The Autodromo Hermanos Rodriguez offers the best of both worlds: A permanent F1-specification circuit nestling in one of the world’s largest cities.
This is the track’s third spell on the F1 calendar and both times it has returned changes had to be made to bring it up to current safety standards.
Track data: Autodromo Hermanos Rodriguez
|Lap length||4.304km (2.674 miles)|
|Grand prix distance||305.354km (189.738 miles)|
|Lap record (race)||1’20.521 (Nico Rosberg, 2015)|
|Fastest lap (any session)||1’18.704 (Lewis Hamilton, 2016, qualifying three)|
|Tyre compounds||See drivers’ choices|
|2016 Rate the Race||5.94 out of 10|
|2016 Driver of the Weekend||Sebastian Vettel|
In 1986 that meant losing the ultra-fast right-hander at the start of the lap in favour of a quick chicane. Later in the lap a very sharp hairpin where the track virtually doubled-back on itself was eased. The flowing Esses and staggering quick Peraltada at the end of the lap remained untouched.
But for the circuit’s 2015 return much of the remaining quick corners were toned down. The first three corners are much tighter, as is the the following sequence of bends. The Esses is now a much briefer sequence of corners.
The biggest change was the loss of the Peraltada. When F1 left after 1992 a baseball pitch was built on the inside of the turn. That plus the fact there is a road running along the back of the circuit left no opportunity to continue using the corner. Besides, routing the track through the Foro Sol stadium has helped create a unique atmosphere and viewing opportunity at the track, even if the cars pass through it very slowly.
In other respects the track has clearly improved. The vicious bumps which prompted strenuous complaints from drivers in the nineties have been substantially eased.
The track also sees some of the highest speeds of the year. This is despite the fact its many slow corners mean teams put Hungaroring levels of downforce on their cars. Mexico City’s high altitude means the air is thinner and therefore doesn’t generate as much downforce or drag. It lies 2,200m above sea level which is 1,400m above the next-highest track on the calendar, Brazil’s Interlagos.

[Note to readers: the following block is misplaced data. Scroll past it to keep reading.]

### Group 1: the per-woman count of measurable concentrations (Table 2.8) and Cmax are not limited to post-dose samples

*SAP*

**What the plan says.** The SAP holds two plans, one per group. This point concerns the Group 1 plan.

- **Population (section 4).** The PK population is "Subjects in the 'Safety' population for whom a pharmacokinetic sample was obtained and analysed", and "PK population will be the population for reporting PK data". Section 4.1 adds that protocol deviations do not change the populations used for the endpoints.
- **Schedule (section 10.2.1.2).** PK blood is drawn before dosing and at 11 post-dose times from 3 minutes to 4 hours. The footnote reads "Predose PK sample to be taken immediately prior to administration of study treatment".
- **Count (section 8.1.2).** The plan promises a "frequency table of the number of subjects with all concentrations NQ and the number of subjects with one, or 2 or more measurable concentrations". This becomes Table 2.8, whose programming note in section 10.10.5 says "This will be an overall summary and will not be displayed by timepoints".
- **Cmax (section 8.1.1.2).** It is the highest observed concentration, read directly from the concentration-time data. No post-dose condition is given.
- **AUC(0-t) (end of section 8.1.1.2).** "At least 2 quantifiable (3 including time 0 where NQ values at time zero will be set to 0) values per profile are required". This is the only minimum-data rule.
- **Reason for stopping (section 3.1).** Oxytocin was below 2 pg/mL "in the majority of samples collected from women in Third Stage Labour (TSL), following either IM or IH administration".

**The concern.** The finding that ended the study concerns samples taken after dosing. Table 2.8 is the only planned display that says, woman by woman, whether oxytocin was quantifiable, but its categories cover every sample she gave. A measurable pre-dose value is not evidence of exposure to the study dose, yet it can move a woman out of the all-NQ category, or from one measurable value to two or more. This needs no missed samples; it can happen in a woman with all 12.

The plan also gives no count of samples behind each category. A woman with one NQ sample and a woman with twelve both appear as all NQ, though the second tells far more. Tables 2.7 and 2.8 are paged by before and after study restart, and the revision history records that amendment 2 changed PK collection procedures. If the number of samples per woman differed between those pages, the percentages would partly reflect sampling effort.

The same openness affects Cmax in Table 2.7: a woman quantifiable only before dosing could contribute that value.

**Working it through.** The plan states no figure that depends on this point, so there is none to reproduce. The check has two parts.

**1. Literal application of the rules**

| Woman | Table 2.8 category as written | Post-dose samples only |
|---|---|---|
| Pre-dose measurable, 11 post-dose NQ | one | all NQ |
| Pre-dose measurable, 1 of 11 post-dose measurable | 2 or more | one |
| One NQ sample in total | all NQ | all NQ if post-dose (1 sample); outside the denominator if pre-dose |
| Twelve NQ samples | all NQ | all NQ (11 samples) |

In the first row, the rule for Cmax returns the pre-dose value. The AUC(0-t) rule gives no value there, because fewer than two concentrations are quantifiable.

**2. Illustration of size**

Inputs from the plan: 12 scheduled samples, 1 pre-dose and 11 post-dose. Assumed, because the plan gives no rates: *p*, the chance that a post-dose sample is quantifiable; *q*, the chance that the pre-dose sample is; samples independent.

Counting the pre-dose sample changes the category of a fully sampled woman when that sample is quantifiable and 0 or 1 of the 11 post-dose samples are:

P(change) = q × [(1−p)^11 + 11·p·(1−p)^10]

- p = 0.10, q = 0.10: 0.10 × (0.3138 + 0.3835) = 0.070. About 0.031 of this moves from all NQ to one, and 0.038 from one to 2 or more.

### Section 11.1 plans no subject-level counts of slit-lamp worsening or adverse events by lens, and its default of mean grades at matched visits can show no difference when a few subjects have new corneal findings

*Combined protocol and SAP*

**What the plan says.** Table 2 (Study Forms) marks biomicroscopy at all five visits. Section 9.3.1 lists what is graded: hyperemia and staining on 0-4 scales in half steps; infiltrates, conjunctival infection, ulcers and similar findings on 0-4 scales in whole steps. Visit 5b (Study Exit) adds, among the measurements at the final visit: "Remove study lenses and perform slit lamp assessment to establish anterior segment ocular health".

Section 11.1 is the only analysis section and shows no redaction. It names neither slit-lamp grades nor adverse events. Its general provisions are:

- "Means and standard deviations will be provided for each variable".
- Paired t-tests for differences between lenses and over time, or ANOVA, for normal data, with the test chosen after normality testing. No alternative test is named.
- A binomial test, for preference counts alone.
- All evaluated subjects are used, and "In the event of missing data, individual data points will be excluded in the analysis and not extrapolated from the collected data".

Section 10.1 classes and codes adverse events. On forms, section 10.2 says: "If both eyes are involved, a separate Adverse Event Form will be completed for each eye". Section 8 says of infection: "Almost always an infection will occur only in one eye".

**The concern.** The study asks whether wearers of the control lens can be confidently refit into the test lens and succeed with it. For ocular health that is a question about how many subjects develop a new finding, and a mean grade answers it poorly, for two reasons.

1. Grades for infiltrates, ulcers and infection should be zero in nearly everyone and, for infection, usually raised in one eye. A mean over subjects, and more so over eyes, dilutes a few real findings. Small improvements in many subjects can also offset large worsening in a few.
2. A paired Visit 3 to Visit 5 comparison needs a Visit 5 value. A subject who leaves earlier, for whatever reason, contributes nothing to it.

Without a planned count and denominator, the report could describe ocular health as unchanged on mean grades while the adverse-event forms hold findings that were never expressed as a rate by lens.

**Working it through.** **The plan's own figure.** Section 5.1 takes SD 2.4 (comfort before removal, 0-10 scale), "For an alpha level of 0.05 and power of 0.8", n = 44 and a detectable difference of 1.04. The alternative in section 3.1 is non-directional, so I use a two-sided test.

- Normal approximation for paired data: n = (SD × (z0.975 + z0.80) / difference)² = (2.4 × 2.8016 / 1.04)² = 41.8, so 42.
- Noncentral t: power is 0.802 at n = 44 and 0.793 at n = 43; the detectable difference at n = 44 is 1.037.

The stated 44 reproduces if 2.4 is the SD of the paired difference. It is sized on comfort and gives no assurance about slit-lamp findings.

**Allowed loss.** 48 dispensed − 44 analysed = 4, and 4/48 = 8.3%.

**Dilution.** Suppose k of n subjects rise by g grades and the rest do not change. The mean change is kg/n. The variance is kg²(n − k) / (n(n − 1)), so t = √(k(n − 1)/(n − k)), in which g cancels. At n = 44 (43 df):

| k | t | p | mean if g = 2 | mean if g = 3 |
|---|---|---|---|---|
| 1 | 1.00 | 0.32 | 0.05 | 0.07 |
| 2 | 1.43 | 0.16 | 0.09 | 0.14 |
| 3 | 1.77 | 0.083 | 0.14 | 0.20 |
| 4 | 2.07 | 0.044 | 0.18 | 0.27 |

The altitude also has an effect on the power units. “The thinner air means the turbo has to spin at a higher rate to input enough oxygen into the internal combustion engine,” explains Renault’s Remi Taffin. “It actually spins around 8% more in Mexico than in Abu Dhabi.”
The track offers fairly low grip and Pirelli has brought its softest tyre selection for this weekend’s race. All the drivers have chosen at least six sets of the ultra-softs each.
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A lap of Autodromo Hermanos Rodriguez
On a flying lap the cars can exceed 350kph with DRS open on the immense pit straight before hitting the brakes for turn one. It’s a tricky and hard braking zone on a low-grip surface.
The run-off area is very generous and this proved a major bone of contention last year. Lewis Hamilton, Nico Rosberg and Max Verstappen were among those who cut it during the race, but Verstappen was the only one penalised.
The cars dodge left and right, then accelerate to over 300kph again into a sharp left-hander. This is the second DRS zone and another useful overtaking opportunity, though Sebastian Vettel earned himself a post-race penalty for clashing with Daniel Ricciardo here 12 months ago.
Any drivers who go side-by-side into turn four must be wary of the even tighter right-hander which follows. A collision with Valtteri Bottas at this point of the track ended Kimi Raikkonen’s race in 2015.
After the slow, double-apex turn six, the pace of the corners speeds up. The benefit of the increased downforce of this year’s cars won’t be as great due to the thin air, but even so drivers are unlikely to brake much until they reach turn ten.
At turn 12 they take a sharp right into the stadium section. A very slow left-hander begins leads into a couple of non-turns, after which they rejoin the old Peraltada into a new turn named after Nigel Mansell, in recognition of his dramatic pass on Gerhard Berger in the 1990 race.
There’s been a disappointing lack of such heroics in the two races since F1 returned to Mexico, but hopefully that may change this year.
2017 Mexican Grand Prix
- 2017 Mexican Grand Prix team radio transcript
- 2017 Mexican Grand Prix Predictions Championship results
- 2017 Mexican Grand Prix weekend Star Performers
- Top ten pictures from the 2017 Mexican Grand Prix
- ‘Race director, look at the race please’: Mexican GP team radio highlights